Looking for some professional advice

Mark617

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Joined
Jan 24, 2021
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54
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Massachusetts
I’m older, so take this for what it’s worth
Stability !
I like where I’m at, know my field well and can navigate. The last thing in the world I want to be, is the “ new guy” at 54 lol
 

Tonetele

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Jun 2, 2009
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South Australia
My father was the boss of a huge Nationwide communications provider. He was a good man and many of his employees wept at his funeral. He gave me some advice once and only once. " Never play where you collect your Pay."
 

naveed211

Friend of Leo's
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May 16, 2009
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4,030
Location
Iowa
Pretty similar situation for me a handful of years ago. I had gotten really comfortable at the company I had been with and resigned myself to being there for a long long time (had already been 11 years).

Then a friend there out of the blue recommended another company in town, her husband who I knew a bit had an in for me there. I wasn’t looking at all, but it seemed like a great opportunity for most of the reasons you mentioned.

It was stressful at first, I was scared because I had been very comfortable at the last company, so any bit of discomfort was magnified. But after a few months I settled in. Fast forward six years and I’m still there, and really really like the job, company, and team I work with.

Seems like you have a bit of interest, and you aren’t too worried about the job duties. I appreciate a “chill job,” to be honest. If you already have a friend there and it’s a pay bump, sounds like it’s worth a shot.
 

bgmacaw

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Near Athens GA USA
In my experience, having a friend as a boss doesn't work out too well. I've found it to be even worse if the friend was a co-worker who was promoted to a boss position. It just seems like asking for conflicts of interest. In the end, most people will choose the company and getting paid over friendship. Some may take the fall with you though which may taint your friendship.

Financially, taking the new job looks good on paper. The question is the stability of the new company. You wouldn't want to jump ship only to have the new company go out of business, sell off to another company or go through a massive management shake-up within a year or so. I've had this happen a number of times and, looking back, it's amazing to me how many companies I've worked for that have disappeared, been absorbed into other companies or morphed into something else entirely.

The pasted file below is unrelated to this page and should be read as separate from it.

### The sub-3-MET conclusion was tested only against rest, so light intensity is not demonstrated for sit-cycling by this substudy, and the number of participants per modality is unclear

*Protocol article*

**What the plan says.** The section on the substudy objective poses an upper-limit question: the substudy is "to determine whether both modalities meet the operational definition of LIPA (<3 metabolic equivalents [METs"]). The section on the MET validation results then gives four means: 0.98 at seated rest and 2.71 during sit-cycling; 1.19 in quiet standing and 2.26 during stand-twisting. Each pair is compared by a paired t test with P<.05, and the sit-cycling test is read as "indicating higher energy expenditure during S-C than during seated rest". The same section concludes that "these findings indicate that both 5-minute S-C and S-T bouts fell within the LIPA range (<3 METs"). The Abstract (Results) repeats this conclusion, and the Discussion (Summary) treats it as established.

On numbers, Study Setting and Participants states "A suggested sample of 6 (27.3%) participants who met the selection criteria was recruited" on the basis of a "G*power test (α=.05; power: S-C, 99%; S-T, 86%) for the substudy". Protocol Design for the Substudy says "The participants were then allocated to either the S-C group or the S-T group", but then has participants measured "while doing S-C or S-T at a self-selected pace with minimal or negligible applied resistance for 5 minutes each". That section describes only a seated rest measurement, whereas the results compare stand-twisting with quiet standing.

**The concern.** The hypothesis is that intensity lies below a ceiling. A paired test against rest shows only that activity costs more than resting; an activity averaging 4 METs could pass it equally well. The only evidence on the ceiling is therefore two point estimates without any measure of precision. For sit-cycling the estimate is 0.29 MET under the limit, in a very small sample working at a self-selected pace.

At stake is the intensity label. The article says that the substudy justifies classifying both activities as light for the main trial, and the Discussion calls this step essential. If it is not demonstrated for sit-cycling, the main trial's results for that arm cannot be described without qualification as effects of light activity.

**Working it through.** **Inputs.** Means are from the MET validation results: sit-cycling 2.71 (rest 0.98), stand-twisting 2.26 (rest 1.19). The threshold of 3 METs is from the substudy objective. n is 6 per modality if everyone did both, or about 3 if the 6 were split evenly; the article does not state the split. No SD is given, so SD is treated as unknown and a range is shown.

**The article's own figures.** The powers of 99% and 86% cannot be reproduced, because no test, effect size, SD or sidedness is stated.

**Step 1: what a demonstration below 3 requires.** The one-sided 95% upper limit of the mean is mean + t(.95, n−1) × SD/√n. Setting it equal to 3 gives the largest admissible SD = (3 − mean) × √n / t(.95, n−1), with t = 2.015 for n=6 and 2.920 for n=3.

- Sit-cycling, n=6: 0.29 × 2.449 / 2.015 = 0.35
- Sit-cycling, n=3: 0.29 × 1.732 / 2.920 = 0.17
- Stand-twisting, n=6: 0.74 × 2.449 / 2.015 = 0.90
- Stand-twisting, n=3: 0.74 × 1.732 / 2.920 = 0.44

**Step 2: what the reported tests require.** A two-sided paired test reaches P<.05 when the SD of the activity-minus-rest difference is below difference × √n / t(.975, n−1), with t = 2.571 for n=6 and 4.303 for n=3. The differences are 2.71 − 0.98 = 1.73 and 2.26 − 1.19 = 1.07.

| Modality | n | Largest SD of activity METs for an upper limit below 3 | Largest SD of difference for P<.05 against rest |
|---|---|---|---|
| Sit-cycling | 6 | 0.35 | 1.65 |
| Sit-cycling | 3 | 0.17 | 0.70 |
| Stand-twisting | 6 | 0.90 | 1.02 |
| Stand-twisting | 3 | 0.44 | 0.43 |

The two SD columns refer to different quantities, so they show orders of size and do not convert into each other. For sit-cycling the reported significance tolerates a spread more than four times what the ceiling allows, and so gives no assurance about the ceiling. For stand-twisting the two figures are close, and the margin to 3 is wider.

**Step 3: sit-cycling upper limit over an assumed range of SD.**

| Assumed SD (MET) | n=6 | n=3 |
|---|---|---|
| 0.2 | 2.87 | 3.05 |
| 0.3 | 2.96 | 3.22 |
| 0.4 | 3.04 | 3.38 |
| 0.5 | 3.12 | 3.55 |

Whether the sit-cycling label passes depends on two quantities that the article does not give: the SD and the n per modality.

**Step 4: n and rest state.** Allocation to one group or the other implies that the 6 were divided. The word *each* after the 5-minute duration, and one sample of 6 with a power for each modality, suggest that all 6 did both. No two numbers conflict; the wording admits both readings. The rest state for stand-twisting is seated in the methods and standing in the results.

OldPup

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Joined
May 3, 2018
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Location
Charlotte, NC
I don’t think anyone mentioned the prospect of a recession soon-ish. Unemployment is at an all time low, so I have no idea how it might impact the likelihood of finding a new job if you were laid off from either company. If you would feel safer at one company or the other, factor that in.

If you want to advance your career, don’t wait for a chill position to take time to improve your position. The earlier in life you qualify yourself for a better job, the more impact it will have on your life. The more you sock away now, the more time it has to grow.
 

Preacher

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Apr 17, 2007
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Big D
Money lost is never money earned.

Give two weeks notice, let the company you are leaving know that you are leaving for more pay with the other company. That is all you need to say, don't start going into the pluses and minuses of insurance, benefits and such. Just tell them you are giving two weeks notice, that you had another company recruit you and they are offering more money to work for them than your current company.

You might be surprised to receive a counter offer from your current employer.
 

studio

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May 27, 2013
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California
Money lost is never money earned.

Give two weeks notice, let the company you are leaving know that you are leaving for more pay with the other company. That is all you need to say, don't start going into the pluses and minuses of insurance, benefits and such. Just tell them you are giving two weeks notice, that you had another company recruit you and they are offering more money to work for them than your current company.

You might be surprised to receive a counter offer from your current employer.
I don't think the OP wants a counter offer.

Seems the new position with new learned skills and a chance to work under hot friend is the catalyst here.
 

RCinMempho

Friend of Leo's
Joined
Jul 8, 2003
Posts
2,325
Location
Maryville, TN
I don't think the OP wants a counter offer.

Seems the new position with new learned skills and a chance to work under hot friend is the catalyst here.

I think you give them the opportunity to counter. It's not blackmail. It's a courtesy. He's been there a while. He stayed when others moved on. There might be more dollar value there to the current company than you expect. If you don't ask...
 




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